Keeping the install doc open in this virtual terminal, I hit alt-f2 to open a new one. I begin by loading the pcmcia drivers and installing networking. This is all done at the command line ( insmod, ifconfig, route, dhcpcd, etc.). I use nano to add my DNS servers to /etc/resolv.conf. A word of caution; get in the habit of always using the -w switch with nano. If you do not use the -w switch nano's word wrap feature will jack up your config files. I ping a reliable site, networking is up!
Next I partition my system using fdisk. I choose a simple layout with a swap partition, a root partition and a small boot partition. The boot partition remains unmounted during use, a nice precaution. For filesystems you have a choice of ext2, ext3, ReiserFS and XFS. In my personal experience I've noticed that Reiser performance really rocks when combined with SCSI drives, but as this is an IDE system I think I'll go with XFS. Besides, the XFS tools seem to be a lot more mature than the offerings from Reiser. I format and mount the partitions from the command line creating a /mnt/gentoo directory. I then untar the root filesystem; here I have the choice of the small tarball that requires you to compile everything or a larger tarball that contains pre-built binaries. If you untar the big guy you are almost finished with your install at this point. Using chroot and some scripts you chroot the /mnt/gentoo directory. From this point on you are operating under your new gentoo system.
The first thing I do under my chrooted system is issue this command:
This downloads the latest version of the portage tree. The portage tree is found under /usr/portage and contains the ebuild scripts used to compile/install programs. Currently there are over 1000 up to date emerge sripts. Next I edit /etc/make.conf, here I can choose compiler settings. I optimize everything for i686. Now it's time to build the GNU compiler and libraries. I run the bootstrap script and leave for lunch. On my PIII 500 the boostrap process takes 2 hours and 2 minutes.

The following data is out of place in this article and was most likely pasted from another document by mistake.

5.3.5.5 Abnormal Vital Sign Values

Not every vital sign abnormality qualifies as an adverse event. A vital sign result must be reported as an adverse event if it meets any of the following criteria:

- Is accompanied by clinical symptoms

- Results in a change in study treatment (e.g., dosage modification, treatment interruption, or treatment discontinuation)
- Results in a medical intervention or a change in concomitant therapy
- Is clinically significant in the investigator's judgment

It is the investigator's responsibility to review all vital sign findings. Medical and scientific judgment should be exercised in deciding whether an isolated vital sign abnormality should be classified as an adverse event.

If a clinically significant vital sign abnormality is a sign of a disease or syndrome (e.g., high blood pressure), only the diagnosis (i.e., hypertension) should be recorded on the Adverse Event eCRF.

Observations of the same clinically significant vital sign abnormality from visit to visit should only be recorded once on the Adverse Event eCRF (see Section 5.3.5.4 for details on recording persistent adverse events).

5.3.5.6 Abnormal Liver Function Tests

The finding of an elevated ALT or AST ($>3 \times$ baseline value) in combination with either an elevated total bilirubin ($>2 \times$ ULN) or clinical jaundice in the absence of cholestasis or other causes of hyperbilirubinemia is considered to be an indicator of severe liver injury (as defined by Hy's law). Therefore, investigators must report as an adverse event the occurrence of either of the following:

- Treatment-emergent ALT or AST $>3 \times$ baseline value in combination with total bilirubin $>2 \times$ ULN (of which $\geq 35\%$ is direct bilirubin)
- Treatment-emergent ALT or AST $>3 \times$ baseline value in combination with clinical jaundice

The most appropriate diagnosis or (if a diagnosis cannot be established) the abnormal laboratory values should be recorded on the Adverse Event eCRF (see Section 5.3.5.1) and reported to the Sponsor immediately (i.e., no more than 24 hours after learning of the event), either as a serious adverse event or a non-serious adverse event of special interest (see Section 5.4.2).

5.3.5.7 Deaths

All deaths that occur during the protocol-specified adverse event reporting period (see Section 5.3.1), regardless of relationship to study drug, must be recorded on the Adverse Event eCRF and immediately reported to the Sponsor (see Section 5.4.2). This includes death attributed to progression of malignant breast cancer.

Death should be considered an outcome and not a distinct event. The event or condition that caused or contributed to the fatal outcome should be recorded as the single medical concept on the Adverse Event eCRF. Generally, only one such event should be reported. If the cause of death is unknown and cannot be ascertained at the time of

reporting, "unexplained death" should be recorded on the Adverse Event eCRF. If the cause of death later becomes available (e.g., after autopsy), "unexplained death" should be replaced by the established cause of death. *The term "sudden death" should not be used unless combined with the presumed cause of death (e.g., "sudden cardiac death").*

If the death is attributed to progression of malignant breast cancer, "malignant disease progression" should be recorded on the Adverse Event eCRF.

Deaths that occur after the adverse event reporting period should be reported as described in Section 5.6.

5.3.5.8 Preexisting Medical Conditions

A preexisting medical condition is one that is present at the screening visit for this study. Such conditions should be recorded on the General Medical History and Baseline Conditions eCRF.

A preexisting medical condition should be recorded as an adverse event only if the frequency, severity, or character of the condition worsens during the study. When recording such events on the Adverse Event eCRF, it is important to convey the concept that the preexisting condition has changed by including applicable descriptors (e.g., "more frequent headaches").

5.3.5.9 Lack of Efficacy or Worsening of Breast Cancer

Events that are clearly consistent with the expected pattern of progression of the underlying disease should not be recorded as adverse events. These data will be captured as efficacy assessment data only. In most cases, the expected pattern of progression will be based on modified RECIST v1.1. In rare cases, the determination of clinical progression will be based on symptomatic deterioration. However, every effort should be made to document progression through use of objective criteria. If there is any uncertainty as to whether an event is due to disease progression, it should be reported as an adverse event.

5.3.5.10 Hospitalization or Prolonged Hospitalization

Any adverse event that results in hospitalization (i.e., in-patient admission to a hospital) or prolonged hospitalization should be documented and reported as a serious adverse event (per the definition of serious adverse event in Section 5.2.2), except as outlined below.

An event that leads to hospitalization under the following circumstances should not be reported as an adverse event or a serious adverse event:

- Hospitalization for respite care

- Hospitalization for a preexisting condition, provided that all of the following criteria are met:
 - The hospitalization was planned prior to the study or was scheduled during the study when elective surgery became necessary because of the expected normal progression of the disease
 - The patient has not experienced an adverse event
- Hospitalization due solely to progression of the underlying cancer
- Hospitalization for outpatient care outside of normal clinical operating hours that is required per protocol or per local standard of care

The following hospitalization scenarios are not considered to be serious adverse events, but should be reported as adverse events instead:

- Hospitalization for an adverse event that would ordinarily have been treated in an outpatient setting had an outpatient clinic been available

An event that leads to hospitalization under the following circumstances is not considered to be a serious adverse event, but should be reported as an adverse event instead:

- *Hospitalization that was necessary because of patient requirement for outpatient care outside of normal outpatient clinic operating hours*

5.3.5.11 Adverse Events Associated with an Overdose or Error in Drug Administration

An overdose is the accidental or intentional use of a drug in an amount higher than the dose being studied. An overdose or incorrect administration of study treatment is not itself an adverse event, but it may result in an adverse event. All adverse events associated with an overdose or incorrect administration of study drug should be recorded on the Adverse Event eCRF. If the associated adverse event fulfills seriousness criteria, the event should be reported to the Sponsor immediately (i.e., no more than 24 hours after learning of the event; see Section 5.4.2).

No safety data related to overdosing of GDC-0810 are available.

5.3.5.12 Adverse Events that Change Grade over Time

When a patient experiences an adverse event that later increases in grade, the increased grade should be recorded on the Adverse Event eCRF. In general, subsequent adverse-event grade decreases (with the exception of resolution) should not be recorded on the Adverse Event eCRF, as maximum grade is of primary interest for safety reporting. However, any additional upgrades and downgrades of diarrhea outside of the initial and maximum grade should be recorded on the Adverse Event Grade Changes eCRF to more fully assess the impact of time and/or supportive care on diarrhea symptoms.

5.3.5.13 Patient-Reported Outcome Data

The second emerge command I issue is:
Now emerge downloads, compiles and installs my base system packages. I sit back, relax and take the time to fax my legislators a rant about the DMCA. One hour and 30 minutes later it is finished.
Now it is time to download and install the kernel. First I make a link updating my timezone, and then I issue another emerge command:
This grabs the latest kernel, 2.4.19, and drops the source in /usr/src/linux. Ten minutes have elapsed. Now comes the fun, compiling your kernel. That's right, everyone who installs Gentoo compiles their own kernel as a matter of process. I like this. There are some distributions out there that actually say you should never compile your own kernel. Shame on them. I use make menuconfig and the standard commands to compile my kernel. Since Gentoo uses devfs I select /dev file system support and I am also careful to compile in support for XFS. I don't have the kernel mount devfs automatically at boot as the Gentoo startup scripts take care of this for me. Virtual Memory file system support is also enabled.